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Early speculation that BayStar’s threat to call back in $20 million in financing might represent a swift demise for SCO was squelched when BayStar said it’s the product line that has to go. Delegating super-user privileges to assistant administrators? Then sudo might be for you.
There’s no denying SCO has had better weeks than this one. Consider:
- Late last week, SCO investor BayStar called back $20 million of its investment in the company. The news seemed to trigger a plummet in SCO’s stock and may have been behind a shakeup in the company’s management.
- Open Source Risk Management (OSRM, previously covered here), says its six-month investigation of the Linux kernel revealed no copyright infringement. It’s going to begin offering insurance to enterprises and developers using Linux to guarantee a vigorous legal defense if SCO comes a’ knocking.
- For whatever reason, Red Hat’s back in court asking that its suspended lawsuit against SCO be resumed, thus renewing the possibility of another front being opened in SCO’s ongoing litigation wars.
BayStar’s silence on its request for a refund was a source of much idle speculation through the early part of this week. This changed when news broke Wednesday that the investor, perhaps realizing that merely prying its $20 million from SCO would be fairly difficult, commented on what SCO must do to restore its confidence. In short, the investor said SCO must get new management, quit being so publicly obnoxious, and (to the likely dismay of Linux supporters who might have hoped BayStar perceived a legal Vietnam in the making) quit worrying about pushing product because “it is diverting resources from going where they would have the most value — the intellectual property process.”
SCO’s initial response seemed moderately defiant, with spokesman Blake Stowell saying the company’s board likes its management and SCO’s UNIX products are its core.
In this case, we’re inclined to think the investment guys have it straight, at least where product is concerned: SCO wouldn’t be on its rampage if it were doing well in its intended market; it simply isn’t, and it hasn’t been since some time in past decade.
But where many pundits spent the last week calling BayStar’s demand for a refund a potential death blow, we’re not so sure. Our interpretation of the company’s remark about “the intellectual property process” being where SCO needs to spend its time is that BayStar considers its millions well-spent if they continue to be directed at suing the pants off anyone who knows how to spell “UNIX” and once used a dumb terminal connected to a Unix derivative. It might not be the best way to win friends (and BayStar does appear to be concerned about SCO’s antagonistic penchant for “open letters” and public carping), but the venture capital firm seems to think this is a way to turn a tidy profit.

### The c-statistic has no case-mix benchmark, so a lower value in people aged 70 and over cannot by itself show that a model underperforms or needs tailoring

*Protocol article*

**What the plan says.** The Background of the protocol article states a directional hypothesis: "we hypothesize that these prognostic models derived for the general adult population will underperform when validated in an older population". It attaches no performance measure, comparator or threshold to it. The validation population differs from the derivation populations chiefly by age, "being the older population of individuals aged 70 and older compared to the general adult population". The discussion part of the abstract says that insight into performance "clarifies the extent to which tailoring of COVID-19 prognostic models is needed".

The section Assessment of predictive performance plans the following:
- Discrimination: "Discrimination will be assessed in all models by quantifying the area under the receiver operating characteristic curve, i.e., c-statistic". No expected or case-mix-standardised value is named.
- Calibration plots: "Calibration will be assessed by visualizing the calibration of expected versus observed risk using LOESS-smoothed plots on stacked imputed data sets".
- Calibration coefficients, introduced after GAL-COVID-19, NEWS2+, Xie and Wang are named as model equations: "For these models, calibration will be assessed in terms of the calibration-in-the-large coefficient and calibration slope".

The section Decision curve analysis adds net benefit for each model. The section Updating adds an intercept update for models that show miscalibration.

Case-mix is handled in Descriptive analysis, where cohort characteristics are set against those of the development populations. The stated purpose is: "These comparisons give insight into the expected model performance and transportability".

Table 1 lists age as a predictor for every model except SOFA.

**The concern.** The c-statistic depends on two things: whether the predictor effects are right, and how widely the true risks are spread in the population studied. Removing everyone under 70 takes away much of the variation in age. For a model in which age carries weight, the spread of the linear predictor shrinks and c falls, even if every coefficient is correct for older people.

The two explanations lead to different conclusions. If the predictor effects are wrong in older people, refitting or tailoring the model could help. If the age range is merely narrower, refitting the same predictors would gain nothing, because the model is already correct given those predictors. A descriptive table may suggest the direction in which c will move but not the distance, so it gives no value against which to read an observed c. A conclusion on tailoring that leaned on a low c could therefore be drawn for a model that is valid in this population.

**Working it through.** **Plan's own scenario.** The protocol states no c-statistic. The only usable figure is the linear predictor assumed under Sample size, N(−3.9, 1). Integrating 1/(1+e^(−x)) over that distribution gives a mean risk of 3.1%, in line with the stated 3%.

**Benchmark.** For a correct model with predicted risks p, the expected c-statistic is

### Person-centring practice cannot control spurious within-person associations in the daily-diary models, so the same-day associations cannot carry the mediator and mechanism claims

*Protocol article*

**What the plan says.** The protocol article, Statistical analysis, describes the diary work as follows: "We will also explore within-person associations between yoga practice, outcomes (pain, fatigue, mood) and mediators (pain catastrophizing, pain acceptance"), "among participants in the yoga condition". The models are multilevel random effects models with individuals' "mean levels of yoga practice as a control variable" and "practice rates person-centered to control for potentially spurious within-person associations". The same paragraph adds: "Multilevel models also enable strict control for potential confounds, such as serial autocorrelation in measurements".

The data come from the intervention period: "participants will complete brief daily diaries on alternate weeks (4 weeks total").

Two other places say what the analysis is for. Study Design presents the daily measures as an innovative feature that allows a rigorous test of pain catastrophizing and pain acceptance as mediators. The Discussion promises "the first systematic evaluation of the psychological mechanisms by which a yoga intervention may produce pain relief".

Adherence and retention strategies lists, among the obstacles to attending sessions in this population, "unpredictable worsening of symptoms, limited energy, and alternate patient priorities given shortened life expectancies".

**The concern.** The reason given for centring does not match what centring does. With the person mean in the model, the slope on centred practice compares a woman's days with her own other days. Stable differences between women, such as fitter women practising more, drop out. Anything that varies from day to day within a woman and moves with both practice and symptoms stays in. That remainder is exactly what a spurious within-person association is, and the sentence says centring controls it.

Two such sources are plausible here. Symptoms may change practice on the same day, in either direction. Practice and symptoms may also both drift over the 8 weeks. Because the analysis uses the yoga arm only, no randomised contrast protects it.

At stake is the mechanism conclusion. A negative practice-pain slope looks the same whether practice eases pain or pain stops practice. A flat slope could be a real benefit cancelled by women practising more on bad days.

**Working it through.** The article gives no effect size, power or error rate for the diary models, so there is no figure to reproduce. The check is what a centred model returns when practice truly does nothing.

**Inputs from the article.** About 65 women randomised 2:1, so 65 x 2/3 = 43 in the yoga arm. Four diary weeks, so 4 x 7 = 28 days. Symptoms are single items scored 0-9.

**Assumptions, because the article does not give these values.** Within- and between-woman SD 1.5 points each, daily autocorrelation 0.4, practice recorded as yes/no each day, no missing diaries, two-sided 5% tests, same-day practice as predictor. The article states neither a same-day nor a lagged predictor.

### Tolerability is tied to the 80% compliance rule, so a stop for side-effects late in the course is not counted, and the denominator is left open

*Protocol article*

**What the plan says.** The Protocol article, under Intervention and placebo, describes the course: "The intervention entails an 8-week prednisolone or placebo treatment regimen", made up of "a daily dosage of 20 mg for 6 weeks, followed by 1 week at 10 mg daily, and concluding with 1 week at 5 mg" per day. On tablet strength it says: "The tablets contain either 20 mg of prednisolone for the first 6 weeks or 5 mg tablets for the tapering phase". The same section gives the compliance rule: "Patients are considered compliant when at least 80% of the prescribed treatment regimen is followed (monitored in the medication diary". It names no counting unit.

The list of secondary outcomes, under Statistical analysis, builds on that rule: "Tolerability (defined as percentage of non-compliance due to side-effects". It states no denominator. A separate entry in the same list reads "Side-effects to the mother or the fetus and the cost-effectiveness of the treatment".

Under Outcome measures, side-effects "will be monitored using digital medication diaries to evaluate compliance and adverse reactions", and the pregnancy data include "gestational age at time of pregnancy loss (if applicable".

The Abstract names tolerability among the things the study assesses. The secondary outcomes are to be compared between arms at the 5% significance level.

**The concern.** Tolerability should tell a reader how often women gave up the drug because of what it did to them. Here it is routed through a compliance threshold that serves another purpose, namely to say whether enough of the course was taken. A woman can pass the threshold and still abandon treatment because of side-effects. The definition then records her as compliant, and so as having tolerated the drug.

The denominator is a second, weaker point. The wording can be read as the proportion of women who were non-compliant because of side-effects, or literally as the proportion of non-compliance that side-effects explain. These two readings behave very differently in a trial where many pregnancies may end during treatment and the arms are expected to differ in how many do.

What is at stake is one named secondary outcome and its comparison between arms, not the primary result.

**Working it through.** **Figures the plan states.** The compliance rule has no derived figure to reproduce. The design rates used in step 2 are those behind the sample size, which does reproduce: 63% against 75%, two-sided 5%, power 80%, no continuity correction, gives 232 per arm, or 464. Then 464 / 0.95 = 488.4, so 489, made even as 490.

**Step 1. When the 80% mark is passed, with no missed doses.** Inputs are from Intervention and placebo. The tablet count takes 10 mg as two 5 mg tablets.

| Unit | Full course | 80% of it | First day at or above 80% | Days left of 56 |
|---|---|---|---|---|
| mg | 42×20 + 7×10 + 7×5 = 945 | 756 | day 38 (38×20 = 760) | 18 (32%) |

» We were moderately entertained to see Linus Torvalds recently shoot down kvetching from SUSE’s CTO about the practice of “backporting” in the Linux kernel. Backporting is the process of taking features from the newest Linux kernel (currently 2.6) and introducing them to past kernels. This went on during the move from 2.2 to 2.4 with features like USB support.
So, just who would have an issue with users of slightly older 2.4-based distributions getting useful features from a new kernel? Mainly companies with an investment in pushing commercial versions of Linux like SUSE and, as that linked report indicates, Mandrake. In both cases, there is a dependency on a relatively early release of highly anticipated software, like a new kernel, to drive shrinkwrap sales.
Both companies are piqued by Red Hat’s backporting practices, allegedly because of concerns over “fragmentation,” but more likely because they realize Red Hat can take its time and burn through a little of its massive lead in the much more conservative enterprise market by promising “more of the same” with the incremental improvements backporting brings. Considering SUSE’s recent attempt to flood the field with a less-than-top-secret “review copy,” which every hobbyist reviewer in North America seemed to get hold of months before it could be purchased, we can see how Red Hat’s backporting might be seen as a bit of counterspin to the marketing game plan.
What should an enterprise user make of the whole thing? We’ll just point out, as we have in the past, that there are plenty of good reasons to wait patiently for a new kernel to make its way through the QA process — however long it takes. We’re with Mr. Torvalds and Red Hat on this one.
» In other SUSE news, several places reported Microsoft has hired the SUSE project manager who delivered the city of Munich to Linux during an upgrade from Windows NT4, despite deep discount offers from Microsoft. If ya’ can’t beat ’em, hire their best sales guy and let him beat ’em — we guess.
» On Monday, Sun announced several initiatives aimed at boosting Solaris deployments by offering big discounts over comparable Red Hat and Microsoft offerings: $800,000 for a 2,000 unit Solaris deployment comes out to about half as much as 2,000 Red Hat ES subscriptions, and about a fifth as much as Windows Server 2003 Standard Edition with support.
» Did you ever think you’d see the day when a Web site reviewed Apple’s enterprise Unix offerings? This is the week for it.